CRAFT A MEMOIR

Using Fiction-writing Techniques to Craft a Memoir

Readers sometimes divide themselves into staunch fiction or non-fiction enthusiasts. But one thing we can agree on is that every reader wants a good book: writing that is satisfying, holds their attention, and keeps them reading – whether that’s a prize-winning novel, the latest Trump biography, or an inspirational memoir.
Does a successful memoir have to be written by a famous person?

The short answer is no.

Naturally, a famous name will attract a readership, so an unknown person will have to work harder to get sales, but plenty of memoirs do well despite the absence of a familiar face on the cover. Recent examples are The Salt Path by Raynor Winn, about a couple who lost everything and embarked on a life-changing 630-mile journey; and This is Going to Hurt by Adam Kay, a collection of diary entries from his time as a junior doctor.

Can a memoir be as compelling as a work of fiction?
Autobiography is usually the story of a whole life, but a memoir centres on one element or theme. If you’re writing your own biography, focus on one interesting aspect, or a specific time. Think of your life story as your plot.

Of course, where memoir deviates from fiction is in its truth – accuracy and authenticity are essential. This doesn’t mean that memoir writers lack imagination; conjuring up a vivid conversation from twenty years ago might call for creativity with the dialogue. This is all part of the craft.

Writing can be a scary prospect, but using advice given to budding novelists will help you to shape your memoir.

Plotting your story
Ask yourself why you feel compelled to write. Is it a confessional? What you experienced during an adventure? How you overcame a personal crisis? Your answers will inform your plot, structure and narrative.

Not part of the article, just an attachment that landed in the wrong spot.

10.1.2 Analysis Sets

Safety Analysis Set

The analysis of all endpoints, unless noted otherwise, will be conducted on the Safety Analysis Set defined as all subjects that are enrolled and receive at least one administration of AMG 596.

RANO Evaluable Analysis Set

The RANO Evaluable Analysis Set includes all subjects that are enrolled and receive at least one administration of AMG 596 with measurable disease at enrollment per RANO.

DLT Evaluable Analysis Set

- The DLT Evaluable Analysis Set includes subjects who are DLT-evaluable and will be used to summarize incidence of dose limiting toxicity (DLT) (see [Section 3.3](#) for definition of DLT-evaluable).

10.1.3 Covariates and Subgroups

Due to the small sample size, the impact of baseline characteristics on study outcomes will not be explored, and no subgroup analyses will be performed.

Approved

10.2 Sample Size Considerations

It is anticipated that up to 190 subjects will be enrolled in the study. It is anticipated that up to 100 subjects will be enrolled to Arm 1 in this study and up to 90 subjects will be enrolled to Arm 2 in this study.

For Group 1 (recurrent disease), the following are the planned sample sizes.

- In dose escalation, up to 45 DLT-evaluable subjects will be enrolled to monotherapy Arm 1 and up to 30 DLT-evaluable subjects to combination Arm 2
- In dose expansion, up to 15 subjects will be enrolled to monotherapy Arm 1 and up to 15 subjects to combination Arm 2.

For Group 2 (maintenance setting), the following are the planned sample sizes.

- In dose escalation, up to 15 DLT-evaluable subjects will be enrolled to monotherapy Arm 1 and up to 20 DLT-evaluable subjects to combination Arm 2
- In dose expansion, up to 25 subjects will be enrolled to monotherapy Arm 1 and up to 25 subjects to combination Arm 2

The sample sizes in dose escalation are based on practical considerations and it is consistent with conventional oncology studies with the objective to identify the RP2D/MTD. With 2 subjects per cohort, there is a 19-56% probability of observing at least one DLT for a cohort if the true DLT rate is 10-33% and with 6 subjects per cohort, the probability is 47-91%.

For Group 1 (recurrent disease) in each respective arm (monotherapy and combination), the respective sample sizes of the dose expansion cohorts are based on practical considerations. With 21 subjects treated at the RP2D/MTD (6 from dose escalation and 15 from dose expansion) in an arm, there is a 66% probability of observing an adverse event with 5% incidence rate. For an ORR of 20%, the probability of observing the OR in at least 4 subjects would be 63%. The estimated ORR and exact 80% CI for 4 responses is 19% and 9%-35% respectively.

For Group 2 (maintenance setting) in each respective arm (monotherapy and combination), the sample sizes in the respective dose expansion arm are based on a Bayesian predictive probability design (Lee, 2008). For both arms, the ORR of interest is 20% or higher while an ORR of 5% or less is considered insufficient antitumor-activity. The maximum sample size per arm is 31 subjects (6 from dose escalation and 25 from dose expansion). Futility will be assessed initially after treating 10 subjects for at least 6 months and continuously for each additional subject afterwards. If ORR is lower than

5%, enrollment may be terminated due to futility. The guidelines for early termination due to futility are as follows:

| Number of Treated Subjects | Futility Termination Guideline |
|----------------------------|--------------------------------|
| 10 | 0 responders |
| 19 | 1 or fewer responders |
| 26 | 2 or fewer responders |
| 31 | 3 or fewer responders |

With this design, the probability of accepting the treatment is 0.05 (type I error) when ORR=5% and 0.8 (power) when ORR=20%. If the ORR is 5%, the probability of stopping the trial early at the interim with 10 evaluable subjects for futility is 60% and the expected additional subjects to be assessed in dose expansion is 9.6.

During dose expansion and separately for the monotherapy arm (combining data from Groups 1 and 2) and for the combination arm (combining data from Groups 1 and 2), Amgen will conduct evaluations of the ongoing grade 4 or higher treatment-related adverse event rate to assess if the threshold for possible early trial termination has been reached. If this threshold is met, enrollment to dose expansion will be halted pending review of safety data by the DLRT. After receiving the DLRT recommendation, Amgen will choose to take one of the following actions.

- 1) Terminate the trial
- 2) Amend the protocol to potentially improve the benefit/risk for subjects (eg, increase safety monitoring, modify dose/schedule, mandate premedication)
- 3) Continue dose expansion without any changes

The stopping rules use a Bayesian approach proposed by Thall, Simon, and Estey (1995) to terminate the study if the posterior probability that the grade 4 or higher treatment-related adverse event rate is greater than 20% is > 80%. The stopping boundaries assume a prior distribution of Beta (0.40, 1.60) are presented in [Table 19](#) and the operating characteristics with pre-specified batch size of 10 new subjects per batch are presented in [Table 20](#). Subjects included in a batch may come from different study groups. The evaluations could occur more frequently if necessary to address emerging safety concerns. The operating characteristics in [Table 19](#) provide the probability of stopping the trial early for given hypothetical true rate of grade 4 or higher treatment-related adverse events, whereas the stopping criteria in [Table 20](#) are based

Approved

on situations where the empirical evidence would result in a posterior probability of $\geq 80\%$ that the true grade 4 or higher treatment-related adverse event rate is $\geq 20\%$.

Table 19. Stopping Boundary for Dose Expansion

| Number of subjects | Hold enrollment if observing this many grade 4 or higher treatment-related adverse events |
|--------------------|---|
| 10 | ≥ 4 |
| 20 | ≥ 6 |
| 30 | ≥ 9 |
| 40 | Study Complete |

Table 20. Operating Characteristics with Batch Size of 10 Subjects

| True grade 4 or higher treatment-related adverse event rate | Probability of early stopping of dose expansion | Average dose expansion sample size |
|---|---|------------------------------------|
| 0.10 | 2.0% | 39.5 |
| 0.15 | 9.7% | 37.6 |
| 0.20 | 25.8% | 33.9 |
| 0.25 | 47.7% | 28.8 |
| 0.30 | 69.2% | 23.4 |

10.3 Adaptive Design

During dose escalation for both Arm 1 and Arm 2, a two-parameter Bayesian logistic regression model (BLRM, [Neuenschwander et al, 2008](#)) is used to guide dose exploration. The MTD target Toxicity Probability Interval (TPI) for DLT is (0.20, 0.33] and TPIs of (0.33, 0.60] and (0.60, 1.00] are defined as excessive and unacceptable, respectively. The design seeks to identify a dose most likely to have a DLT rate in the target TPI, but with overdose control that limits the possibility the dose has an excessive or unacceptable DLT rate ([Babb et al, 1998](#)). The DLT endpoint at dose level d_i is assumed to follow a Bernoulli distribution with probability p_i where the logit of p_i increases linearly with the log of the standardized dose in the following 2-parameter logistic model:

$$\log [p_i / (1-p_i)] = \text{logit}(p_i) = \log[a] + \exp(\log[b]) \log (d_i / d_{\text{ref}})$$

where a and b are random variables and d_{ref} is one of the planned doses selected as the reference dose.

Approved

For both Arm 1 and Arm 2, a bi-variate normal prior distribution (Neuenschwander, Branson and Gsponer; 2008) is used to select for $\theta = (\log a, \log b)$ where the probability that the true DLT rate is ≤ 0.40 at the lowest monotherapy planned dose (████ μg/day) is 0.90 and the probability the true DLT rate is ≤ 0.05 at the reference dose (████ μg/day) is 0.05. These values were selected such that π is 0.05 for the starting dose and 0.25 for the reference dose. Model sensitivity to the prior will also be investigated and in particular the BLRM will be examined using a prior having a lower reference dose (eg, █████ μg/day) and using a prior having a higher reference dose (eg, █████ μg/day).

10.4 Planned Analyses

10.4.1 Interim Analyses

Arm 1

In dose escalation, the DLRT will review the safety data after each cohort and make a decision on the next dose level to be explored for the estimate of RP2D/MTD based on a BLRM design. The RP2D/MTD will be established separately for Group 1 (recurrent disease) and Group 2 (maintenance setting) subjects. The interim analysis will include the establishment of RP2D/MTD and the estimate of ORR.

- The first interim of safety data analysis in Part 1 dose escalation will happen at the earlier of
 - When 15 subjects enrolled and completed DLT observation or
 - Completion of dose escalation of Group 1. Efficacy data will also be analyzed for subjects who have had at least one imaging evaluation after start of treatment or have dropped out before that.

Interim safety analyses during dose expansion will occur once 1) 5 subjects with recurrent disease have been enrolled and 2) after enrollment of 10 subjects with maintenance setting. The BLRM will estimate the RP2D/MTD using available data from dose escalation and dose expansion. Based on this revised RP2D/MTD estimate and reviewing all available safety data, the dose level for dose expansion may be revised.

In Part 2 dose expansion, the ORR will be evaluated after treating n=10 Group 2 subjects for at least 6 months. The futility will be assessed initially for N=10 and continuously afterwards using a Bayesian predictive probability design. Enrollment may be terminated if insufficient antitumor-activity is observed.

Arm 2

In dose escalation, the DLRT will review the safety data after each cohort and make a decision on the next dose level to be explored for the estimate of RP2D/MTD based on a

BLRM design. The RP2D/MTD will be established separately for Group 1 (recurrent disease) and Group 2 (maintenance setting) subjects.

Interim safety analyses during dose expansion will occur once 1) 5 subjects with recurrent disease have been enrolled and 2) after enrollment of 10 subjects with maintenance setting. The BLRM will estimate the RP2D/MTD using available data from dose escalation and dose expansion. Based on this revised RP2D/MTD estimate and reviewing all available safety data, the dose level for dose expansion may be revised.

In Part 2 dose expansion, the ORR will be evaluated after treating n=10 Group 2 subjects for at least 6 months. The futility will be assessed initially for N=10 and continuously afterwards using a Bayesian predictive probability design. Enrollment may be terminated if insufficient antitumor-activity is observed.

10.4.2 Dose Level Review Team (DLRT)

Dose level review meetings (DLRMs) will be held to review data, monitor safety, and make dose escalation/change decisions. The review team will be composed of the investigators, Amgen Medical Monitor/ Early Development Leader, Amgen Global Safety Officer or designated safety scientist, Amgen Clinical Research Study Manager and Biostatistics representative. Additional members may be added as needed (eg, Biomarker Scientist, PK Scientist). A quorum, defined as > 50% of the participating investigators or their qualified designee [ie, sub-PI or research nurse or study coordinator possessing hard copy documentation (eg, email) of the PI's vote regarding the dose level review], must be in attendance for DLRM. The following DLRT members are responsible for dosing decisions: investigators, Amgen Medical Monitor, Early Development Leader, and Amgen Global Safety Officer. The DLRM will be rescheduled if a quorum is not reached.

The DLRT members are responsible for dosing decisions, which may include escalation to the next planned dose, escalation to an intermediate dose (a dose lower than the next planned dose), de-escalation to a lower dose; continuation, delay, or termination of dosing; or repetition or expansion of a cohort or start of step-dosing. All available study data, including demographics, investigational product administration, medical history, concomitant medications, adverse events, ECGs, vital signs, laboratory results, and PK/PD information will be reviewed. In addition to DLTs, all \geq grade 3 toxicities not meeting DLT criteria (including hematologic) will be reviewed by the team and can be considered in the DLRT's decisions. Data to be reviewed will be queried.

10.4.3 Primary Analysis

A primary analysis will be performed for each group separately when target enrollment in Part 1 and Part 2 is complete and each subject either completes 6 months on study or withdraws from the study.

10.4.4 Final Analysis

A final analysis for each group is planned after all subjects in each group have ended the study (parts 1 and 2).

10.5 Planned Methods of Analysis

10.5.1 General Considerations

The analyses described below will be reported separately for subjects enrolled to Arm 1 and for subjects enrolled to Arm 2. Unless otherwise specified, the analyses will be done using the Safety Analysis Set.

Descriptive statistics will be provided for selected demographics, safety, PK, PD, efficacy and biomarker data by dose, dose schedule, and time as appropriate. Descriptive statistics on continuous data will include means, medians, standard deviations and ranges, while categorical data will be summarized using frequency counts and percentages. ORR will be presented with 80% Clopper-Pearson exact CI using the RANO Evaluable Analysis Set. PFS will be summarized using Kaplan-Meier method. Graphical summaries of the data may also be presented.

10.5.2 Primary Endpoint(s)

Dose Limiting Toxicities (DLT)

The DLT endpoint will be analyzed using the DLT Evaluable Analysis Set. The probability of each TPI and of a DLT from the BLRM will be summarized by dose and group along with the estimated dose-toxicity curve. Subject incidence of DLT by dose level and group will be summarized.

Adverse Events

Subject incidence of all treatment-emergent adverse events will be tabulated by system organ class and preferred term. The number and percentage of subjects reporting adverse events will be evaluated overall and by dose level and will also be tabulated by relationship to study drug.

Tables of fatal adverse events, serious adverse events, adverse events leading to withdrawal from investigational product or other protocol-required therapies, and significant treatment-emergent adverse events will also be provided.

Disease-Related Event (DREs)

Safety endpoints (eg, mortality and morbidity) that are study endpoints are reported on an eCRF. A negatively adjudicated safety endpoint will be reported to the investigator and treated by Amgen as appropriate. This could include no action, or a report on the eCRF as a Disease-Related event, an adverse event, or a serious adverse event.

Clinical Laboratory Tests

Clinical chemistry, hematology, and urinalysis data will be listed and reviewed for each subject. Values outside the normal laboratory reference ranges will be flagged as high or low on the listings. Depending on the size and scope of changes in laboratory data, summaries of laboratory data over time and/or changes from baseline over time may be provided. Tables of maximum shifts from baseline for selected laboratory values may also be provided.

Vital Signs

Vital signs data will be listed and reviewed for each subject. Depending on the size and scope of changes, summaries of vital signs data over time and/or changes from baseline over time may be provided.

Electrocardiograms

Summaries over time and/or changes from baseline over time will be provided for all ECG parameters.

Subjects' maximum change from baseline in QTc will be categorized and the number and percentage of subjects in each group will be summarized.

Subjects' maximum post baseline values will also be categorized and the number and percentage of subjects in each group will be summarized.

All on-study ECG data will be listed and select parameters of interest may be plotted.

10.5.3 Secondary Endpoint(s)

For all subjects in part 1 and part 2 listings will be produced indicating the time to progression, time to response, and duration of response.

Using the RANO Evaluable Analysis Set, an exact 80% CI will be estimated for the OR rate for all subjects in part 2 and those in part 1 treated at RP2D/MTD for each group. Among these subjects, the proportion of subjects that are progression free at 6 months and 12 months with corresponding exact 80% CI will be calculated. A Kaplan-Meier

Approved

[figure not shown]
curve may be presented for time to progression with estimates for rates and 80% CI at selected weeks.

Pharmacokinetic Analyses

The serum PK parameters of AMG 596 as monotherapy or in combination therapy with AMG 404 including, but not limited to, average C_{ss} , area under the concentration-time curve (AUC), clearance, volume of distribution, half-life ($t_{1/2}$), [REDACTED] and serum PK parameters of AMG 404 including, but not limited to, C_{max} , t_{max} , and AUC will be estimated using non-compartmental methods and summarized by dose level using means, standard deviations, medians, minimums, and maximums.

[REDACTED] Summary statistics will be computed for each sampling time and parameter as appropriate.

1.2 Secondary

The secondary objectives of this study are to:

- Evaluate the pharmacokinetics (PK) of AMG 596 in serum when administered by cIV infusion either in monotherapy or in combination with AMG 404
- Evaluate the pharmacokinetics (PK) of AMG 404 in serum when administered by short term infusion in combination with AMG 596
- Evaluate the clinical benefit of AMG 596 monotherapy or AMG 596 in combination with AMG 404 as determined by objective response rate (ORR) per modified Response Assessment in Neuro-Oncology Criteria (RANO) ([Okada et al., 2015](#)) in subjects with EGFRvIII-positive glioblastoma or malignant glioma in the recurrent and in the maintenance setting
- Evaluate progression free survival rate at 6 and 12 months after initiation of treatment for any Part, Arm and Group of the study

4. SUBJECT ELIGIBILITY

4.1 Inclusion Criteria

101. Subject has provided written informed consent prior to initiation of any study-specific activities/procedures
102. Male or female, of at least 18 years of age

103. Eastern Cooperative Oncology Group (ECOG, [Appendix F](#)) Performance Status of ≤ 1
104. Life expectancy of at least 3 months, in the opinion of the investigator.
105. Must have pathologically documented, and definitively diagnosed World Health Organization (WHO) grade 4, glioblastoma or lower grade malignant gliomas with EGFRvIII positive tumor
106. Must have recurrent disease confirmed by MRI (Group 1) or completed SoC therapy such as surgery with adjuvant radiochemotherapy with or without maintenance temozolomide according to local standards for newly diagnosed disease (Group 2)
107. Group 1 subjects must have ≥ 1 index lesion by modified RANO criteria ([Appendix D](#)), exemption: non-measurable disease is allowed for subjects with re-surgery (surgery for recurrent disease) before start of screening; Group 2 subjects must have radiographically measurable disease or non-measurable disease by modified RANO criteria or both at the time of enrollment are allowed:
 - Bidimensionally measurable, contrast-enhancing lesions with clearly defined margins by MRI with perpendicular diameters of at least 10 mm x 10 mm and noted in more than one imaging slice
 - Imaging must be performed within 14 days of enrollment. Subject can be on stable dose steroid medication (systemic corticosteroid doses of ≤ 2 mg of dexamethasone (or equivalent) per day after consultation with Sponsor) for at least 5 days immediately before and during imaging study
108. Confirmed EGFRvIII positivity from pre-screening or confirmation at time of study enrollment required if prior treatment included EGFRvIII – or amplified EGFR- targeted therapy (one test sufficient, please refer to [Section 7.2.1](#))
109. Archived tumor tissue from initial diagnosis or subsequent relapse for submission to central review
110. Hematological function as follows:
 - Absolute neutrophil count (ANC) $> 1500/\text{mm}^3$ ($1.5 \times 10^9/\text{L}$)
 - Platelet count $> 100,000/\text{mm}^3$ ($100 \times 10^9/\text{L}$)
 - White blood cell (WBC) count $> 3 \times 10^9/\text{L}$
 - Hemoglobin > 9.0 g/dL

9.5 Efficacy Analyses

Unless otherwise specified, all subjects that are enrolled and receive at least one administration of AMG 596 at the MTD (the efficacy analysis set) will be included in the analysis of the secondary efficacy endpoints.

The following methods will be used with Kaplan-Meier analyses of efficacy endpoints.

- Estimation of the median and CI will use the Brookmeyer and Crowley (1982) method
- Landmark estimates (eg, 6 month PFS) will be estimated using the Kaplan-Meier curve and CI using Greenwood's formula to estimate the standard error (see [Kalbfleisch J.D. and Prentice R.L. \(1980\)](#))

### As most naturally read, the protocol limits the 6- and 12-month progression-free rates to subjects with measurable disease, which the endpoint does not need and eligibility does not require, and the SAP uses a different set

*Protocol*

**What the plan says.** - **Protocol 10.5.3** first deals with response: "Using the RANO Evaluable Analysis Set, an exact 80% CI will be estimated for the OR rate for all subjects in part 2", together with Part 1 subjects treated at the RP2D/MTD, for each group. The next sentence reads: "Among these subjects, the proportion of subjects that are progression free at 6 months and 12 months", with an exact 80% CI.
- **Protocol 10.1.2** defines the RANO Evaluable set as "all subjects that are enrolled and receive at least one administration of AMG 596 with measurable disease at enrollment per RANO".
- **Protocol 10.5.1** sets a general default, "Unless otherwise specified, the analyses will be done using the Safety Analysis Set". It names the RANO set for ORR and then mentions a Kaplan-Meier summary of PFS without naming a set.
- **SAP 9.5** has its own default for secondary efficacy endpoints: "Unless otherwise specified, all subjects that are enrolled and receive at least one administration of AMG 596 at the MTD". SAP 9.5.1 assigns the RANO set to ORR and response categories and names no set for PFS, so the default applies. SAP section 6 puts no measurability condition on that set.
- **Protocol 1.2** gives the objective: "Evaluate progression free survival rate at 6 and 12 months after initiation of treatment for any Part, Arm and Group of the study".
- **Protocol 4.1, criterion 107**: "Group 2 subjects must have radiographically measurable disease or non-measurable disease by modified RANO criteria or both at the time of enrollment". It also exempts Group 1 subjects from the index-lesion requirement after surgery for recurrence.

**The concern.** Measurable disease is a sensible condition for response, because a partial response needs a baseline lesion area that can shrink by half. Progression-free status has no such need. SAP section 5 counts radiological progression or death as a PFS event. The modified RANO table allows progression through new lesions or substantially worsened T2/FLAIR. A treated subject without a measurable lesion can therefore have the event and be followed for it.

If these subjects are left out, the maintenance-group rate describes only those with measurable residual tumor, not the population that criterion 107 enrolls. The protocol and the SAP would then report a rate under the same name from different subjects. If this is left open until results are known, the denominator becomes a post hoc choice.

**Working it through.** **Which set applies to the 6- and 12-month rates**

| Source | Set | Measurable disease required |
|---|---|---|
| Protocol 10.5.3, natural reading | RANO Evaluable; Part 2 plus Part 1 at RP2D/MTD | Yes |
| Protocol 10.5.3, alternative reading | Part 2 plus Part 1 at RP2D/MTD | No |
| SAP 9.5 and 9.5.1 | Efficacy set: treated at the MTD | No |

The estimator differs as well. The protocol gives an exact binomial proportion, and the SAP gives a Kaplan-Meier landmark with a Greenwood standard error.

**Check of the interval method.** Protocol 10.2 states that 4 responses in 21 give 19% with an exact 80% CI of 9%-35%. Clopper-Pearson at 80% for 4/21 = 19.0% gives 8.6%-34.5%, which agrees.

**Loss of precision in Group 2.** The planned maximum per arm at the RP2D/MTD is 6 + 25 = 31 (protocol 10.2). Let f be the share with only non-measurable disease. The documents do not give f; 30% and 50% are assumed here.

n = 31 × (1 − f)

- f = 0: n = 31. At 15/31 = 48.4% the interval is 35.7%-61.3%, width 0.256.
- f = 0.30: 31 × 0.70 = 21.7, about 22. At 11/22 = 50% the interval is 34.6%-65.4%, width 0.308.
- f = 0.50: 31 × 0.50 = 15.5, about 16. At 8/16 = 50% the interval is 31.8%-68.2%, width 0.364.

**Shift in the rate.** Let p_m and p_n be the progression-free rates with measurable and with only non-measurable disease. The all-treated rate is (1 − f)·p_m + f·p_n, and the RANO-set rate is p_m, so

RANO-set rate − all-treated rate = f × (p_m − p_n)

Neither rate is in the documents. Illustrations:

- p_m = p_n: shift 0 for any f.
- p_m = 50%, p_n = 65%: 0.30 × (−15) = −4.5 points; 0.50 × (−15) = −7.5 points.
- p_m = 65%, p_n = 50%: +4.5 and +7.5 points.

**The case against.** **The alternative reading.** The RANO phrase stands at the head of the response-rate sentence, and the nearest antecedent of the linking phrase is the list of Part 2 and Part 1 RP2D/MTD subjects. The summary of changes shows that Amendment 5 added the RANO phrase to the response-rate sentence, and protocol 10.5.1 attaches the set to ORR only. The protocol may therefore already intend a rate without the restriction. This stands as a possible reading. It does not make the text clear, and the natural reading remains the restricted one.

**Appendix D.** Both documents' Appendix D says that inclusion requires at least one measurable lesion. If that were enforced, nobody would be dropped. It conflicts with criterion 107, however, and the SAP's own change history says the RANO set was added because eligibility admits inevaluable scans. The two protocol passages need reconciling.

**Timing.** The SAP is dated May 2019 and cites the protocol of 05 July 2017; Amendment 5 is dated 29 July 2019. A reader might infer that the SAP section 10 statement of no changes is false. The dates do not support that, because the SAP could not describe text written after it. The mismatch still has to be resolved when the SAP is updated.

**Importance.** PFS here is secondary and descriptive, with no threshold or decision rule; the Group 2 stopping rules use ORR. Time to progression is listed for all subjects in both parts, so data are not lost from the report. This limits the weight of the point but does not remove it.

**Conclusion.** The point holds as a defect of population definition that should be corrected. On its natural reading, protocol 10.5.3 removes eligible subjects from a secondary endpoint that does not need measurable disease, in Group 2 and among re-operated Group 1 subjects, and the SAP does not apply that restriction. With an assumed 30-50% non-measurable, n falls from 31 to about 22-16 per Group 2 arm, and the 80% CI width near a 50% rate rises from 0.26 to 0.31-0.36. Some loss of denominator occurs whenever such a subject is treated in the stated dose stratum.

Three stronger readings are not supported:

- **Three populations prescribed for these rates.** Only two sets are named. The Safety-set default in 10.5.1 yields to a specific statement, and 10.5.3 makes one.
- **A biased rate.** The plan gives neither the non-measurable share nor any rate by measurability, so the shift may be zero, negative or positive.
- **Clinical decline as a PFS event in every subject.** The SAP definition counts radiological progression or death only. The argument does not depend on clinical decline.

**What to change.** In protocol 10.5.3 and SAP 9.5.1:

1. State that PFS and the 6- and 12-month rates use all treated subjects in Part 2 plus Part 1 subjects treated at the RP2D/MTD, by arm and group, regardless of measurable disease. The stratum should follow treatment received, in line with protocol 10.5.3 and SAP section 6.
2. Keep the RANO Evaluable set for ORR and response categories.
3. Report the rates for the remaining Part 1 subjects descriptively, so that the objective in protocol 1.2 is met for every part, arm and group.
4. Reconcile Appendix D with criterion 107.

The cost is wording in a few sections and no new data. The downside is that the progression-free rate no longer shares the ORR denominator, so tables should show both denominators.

Work out your chronology: a memoir doesn’t have to follow the timeline of your life but, as with fiction, the story must make sense. You might want to include a flashback to your childhood – just make sure it has a purpose in moving the narrative forward and that the transition is clear, so your readers can orient themselves. If you’re a new writer, starting with a straightforward timeline may help; you can amend this as the writing begins to flow, or when you edit.

Plan the beginning: potential readers may scan through the first few pages in the bookshop or use the ‘look inside’ feature on the internet; those opening paragraphs must hook them in. So, choose a vivid anecdote to start, something that reflects the theme or plot you’ve chosen, but avoid giving away the key to the story right at the beginning – you want them to read on!

Think about the middle: what’s the story? The arc of a fiction narrative tends to peak where there’s tension or conflict, the moment when we wonder what will happen next, how our protagonist will escape from prison, reach their destination, or achieve their heart’s desire. Scrutinise your manuscript with a writer’s eye. What will you emphasise, and what can drift into the background? Consider the pacing and the vocabulary you need to maintain your reader’s interest.